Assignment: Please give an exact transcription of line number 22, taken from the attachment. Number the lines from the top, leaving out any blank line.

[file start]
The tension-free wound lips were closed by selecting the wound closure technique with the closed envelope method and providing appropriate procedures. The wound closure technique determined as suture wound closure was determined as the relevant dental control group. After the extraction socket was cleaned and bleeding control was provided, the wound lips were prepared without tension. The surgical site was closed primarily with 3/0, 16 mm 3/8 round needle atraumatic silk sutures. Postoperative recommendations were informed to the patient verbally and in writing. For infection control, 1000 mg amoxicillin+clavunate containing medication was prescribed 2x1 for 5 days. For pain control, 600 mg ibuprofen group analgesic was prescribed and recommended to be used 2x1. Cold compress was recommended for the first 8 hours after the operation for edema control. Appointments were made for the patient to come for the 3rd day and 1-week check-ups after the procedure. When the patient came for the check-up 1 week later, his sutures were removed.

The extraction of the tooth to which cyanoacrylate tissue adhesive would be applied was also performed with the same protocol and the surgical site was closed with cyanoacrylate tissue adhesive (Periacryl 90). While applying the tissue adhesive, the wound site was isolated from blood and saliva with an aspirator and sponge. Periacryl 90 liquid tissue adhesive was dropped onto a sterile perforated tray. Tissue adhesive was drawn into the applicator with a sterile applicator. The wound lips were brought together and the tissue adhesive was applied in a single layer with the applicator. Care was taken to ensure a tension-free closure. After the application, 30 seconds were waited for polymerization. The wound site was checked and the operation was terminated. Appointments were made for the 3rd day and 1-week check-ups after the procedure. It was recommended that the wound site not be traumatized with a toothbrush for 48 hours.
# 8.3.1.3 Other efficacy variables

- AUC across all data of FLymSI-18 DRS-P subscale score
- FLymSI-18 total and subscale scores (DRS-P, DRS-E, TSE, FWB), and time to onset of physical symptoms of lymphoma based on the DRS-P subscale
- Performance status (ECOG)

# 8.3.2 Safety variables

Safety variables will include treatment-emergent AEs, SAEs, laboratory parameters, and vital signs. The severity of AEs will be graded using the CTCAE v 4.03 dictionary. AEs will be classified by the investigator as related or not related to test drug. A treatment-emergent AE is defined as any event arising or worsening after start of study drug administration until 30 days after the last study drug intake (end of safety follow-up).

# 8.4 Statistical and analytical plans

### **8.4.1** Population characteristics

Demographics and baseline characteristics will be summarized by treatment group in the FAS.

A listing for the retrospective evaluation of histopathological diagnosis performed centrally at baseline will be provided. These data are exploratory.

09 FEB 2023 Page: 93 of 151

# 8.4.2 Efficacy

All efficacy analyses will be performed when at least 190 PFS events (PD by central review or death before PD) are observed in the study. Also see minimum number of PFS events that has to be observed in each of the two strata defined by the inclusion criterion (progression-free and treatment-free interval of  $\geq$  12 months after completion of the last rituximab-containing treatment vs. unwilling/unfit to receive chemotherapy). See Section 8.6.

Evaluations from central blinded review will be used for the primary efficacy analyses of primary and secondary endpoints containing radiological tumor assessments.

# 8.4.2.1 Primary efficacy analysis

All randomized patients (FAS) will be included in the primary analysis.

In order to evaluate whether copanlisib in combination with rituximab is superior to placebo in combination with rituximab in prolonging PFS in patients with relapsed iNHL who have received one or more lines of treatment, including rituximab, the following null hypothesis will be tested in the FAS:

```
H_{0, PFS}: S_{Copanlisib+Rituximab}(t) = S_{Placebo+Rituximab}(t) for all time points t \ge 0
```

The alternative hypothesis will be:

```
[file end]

```